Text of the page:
Judging Sources

There is a great deal of information available to you on the Internet. Before you use that information, you need to ask yourself whether or not your sources are trustworthy. These questions can help you judge them:

  • Is the source a primary or secondary source? Facts from a primary or firsthand source are often more trustworthy than secondhand information.
  • Is the source an expert on the subject? An expert is someone who is respected in the field and considered an authority.
  • Is the information complete? Is information presented on all sides of an issue, not just facts that support the author’s opinion?
  • Is the information current? Generally, you want the very latest information.
  • Is the source biased? A biased source is one that favors one side or opinion over the others. Because of this, a biased source is not always a reliable source of information.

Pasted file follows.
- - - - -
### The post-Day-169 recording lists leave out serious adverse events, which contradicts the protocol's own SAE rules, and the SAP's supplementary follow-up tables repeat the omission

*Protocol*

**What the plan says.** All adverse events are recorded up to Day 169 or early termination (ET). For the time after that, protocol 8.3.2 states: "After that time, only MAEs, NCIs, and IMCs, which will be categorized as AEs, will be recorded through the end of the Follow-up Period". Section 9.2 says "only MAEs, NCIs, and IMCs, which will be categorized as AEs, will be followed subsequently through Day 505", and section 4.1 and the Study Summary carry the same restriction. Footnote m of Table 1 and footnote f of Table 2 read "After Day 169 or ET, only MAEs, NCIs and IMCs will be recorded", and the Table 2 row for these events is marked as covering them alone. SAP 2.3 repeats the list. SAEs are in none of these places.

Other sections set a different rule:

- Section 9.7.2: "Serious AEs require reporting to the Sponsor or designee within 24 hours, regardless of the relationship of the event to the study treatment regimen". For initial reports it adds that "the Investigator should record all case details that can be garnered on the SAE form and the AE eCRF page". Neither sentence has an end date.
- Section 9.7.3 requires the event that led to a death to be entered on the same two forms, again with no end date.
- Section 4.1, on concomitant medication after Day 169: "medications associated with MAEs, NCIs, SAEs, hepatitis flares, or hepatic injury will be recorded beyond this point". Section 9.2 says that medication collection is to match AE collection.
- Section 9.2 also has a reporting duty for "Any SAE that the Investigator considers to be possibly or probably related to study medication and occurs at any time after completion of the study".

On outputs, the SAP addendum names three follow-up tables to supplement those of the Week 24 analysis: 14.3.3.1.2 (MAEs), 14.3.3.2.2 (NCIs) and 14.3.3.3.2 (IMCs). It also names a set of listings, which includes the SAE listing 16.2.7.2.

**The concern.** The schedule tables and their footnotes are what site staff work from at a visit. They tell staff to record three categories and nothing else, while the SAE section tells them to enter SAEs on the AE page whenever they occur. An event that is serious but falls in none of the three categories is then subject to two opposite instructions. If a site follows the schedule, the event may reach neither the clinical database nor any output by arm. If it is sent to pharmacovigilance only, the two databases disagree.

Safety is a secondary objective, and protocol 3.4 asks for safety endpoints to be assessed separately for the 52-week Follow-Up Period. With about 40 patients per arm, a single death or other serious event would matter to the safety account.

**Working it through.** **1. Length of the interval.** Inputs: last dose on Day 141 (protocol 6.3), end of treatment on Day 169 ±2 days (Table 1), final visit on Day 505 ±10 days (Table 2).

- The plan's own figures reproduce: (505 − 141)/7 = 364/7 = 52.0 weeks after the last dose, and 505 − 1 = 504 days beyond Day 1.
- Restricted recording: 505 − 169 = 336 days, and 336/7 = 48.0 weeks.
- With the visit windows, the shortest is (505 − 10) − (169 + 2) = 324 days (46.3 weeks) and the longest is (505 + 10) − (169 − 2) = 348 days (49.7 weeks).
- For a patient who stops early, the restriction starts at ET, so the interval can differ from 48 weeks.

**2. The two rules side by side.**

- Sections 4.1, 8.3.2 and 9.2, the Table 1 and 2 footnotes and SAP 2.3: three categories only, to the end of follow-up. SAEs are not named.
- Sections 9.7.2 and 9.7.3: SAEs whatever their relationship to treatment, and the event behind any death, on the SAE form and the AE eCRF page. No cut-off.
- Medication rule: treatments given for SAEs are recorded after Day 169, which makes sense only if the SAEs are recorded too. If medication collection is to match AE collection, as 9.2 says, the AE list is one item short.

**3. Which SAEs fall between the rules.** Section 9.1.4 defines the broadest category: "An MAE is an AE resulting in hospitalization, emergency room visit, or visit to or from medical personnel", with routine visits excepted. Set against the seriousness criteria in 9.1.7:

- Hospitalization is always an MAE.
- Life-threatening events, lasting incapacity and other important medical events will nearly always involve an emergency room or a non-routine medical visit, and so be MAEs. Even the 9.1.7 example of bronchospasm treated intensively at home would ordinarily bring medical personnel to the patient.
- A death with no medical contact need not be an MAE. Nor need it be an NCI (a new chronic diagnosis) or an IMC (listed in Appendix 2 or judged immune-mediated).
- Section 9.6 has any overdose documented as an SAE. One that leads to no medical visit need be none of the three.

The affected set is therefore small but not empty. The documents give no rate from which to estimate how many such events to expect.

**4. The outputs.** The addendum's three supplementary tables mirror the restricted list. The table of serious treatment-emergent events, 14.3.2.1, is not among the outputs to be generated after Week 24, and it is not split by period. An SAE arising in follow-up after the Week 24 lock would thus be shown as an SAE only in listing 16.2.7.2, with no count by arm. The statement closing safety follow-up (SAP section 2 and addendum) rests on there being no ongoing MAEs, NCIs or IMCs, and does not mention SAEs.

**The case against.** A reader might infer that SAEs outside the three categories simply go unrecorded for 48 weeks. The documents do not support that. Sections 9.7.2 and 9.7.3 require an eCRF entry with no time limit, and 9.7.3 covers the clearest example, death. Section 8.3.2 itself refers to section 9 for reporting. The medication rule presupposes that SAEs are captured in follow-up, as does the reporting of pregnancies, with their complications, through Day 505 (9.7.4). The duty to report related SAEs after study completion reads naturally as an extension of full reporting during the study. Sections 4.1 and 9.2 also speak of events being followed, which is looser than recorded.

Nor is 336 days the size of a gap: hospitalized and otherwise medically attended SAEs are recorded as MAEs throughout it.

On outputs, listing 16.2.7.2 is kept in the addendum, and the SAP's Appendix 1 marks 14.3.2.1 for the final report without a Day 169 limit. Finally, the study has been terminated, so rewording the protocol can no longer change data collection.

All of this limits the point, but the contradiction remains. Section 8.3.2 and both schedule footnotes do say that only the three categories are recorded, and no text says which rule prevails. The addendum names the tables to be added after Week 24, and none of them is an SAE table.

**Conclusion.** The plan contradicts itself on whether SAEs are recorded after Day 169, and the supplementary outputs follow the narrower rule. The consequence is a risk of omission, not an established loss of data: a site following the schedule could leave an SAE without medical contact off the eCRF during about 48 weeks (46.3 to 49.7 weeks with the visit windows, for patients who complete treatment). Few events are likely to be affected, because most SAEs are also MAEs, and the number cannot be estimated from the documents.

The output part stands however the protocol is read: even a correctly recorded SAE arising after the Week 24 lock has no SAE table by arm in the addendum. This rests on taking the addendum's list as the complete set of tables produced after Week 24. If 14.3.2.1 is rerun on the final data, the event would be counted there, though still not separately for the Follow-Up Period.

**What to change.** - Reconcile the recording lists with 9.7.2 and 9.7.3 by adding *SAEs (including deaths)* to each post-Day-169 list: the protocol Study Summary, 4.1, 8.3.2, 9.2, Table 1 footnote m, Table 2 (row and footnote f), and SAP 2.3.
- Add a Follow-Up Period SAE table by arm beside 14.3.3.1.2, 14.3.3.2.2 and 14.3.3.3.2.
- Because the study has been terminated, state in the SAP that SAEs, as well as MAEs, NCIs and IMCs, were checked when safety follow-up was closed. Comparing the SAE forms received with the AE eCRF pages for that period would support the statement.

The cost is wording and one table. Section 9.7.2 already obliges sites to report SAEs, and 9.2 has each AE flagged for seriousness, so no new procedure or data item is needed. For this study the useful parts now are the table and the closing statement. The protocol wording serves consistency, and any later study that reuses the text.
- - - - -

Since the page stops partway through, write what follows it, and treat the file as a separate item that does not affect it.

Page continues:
Related Web Sites

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Here are a few additional Web sites that might be of assistance to you when you're trying to judge Internet resources.

How to Evaluate a Web Page


This Web page is sponsored by the Colorado State University Libraries. It offers useful advice on what to look for when using Internet sources for research.

Tutorial: Evaluating Internet Sources


This tutorial is sponsored by the Purdue University Libraries. It briefly addresses issues of “Accuracy,” “Authority,” “Objectivity,” “Currency,” and “Coverage,” then asks the user to consider a pair of example sites in each of those categories. Although it might be a little difficult to use at first, this tutorial is quite helpful.

Evaluating Quality on the Net


This paper, prepared by Hope N. Tillman, Director of Libraries at Babson College (Babson Park, Massachusetts), provides a discussion of the range of sources to be found on the Internet, and the value of those sources.